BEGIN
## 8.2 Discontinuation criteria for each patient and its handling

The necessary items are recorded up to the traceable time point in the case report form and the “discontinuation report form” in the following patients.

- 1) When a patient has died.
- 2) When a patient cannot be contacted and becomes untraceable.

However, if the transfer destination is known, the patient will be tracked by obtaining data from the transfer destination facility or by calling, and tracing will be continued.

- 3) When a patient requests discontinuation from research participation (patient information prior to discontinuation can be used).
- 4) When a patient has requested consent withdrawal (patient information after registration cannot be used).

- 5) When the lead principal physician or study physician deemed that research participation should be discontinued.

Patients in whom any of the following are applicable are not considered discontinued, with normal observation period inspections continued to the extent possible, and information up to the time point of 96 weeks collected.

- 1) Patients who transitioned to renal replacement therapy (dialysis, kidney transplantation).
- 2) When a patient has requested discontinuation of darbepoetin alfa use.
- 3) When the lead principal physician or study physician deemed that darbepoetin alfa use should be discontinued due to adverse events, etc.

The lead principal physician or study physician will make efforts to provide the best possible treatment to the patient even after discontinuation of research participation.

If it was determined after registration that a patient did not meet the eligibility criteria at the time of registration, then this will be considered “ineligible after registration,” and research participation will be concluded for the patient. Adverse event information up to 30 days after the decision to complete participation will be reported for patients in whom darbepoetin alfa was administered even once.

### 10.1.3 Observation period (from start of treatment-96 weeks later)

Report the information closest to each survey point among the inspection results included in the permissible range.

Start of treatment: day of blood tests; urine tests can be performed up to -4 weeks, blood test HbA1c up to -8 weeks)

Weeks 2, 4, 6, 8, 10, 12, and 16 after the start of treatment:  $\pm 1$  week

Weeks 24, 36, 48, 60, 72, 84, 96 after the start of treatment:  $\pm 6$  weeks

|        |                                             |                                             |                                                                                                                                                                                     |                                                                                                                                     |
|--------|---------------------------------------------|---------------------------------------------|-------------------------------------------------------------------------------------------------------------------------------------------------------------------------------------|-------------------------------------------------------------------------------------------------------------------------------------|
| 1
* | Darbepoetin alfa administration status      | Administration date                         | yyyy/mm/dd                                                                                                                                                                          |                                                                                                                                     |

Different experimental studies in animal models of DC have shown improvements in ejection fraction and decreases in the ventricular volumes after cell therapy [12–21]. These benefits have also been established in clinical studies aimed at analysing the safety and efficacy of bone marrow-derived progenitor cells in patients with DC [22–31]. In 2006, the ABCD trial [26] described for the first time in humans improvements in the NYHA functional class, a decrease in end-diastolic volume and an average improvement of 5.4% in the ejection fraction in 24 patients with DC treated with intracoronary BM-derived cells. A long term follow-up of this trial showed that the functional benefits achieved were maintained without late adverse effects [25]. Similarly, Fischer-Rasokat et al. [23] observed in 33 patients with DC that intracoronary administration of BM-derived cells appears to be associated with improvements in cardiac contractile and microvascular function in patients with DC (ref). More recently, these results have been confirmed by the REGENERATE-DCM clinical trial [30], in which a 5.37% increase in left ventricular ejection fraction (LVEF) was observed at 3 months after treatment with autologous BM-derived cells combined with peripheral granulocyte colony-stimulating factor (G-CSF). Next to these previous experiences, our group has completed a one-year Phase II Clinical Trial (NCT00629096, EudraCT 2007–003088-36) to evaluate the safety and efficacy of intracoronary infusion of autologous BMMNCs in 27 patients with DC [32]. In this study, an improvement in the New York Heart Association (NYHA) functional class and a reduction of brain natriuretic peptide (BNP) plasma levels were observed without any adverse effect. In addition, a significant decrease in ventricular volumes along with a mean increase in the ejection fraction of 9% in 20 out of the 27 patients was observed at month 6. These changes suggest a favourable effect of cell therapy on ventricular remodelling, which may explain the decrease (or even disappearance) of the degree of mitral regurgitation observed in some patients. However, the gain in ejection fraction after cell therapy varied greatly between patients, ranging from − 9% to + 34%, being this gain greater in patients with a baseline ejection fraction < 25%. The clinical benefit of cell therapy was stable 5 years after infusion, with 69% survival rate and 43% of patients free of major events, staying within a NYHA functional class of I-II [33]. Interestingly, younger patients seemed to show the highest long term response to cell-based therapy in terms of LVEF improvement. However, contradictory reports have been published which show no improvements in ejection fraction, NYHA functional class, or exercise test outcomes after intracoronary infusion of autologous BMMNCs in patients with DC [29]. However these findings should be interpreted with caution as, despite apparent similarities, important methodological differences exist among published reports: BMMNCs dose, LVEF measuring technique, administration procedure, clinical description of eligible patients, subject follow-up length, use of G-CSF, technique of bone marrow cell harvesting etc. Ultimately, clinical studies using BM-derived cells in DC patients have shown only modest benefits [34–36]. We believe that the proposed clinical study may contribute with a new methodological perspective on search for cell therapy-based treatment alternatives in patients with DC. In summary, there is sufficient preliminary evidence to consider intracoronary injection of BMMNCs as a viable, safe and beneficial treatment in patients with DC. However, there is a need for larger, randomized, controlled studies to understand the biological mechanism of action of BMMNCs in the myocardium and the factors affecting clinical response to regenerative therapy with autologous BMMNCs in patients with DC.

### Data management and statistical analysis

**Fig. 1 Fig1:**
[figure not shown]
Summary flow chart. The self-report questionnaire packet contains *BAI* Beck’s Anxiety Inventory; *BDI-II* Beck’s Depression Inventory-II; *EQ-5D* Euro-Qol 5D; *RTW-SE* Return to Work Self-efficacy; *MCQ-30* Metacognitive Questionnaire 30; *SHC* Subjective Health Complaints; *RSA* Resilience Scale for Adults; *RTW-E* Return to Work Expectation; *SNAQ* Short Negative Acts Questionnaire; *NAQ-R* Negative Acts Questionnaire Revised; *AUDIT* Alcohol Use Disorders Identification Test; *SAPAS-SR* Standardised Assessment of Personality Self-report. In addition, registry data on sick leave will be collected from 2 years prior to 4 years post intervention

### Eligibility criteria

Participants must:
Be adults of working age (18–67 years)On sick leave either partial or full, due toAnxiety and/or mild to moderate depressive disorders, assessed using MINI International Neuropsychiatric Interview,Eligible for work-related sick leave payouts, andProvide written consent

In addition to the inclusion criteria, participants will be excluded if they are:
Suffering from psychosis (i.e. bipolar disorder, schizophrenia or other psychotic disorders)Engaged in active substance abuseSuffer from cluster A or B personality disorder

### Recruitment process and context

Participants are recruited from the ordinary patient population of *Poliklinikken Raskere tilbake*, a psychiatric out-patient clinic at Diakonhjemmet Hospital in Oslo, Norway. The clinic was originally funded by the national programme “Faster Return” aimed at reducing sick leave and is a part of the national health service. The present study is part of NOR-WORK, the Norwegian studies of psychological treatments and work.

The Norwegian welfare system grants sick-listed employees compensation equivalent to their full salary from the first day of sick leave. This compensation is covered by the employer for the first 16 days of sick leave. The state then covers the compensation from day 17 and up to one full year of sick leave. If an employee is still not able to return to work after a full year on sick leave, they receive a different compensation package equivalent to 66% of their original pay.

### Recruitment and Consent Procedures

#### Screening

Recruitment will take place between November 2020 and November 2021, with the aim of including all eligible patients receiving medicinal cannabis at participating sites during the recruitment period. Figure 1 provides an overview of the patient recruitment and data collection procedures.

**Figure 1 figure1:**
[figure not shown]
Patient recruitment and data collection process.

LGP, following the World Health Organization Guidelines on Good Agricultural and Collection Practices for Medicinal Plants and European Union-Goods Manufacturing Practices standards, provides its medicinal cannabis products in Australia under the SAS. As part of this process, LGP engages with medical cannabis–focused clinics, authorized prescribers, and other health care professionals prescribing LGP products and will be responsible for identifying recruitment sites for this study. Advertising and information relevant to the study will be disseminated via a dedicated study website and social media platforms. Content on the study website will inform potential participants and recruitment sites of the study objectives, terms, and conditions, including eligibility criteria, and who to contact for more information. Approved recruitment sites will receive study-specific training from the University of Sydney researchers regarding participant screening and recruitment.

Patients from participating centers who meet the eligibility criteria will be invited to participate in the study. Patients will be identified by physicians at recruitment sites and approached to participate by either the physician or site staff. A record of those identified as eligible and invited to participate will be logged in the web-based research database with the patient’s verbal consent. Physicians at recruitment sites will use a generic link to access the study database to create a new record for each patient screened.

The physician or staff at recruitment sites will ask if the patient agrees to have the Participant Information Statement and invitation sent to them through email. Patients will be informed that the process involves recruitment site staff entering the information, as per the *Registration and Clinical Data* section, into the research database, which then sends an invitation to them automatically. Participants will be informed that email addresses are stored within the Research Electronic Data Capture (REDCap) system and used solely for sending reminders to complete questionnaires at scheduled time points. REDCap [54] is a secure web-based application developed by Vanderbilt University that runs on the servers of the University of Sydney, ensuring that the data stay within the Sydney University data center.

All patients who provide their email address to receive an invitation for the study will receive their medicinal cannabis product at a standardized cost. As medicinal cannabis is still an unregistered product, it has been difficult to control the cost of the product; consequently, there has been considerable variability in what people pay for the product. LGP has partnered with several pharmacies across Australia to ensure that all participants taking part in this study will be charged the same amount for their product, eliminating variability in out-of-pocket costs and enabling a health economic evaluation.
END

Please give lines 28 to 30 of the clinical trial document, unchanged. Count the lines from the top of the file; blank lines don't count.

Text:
Summary flow chart. The self-report questionnaire packet contains *BAI* Beck’s Anxiety Inventory; *BDI-II* Beck’s Depression Inventory-II; *EQ-5D* Euro-Qol 5D; *RTW-SE* Return to Work Self-efficacy; *MCQ-30* Metacognitive Questionnaire 30; *SHC* Subjective Health Complaints; *RSA* Resilience Scale for Adults; *RTW-E* Return to Work Expectation; *SNAQ* Short Negative Acts Questionnaire; *NAQ-R* Negative Acts Questionnaire Revised; *AUDIT* Alcohol Use Disorders Identification Test; *SAPAS-SR* Standardised Assessment of Personality Self-report. In addition, registry data on sick leave will be collected from 2 years prior to 4 years post intervention

### Eligibility criteria

Participants must: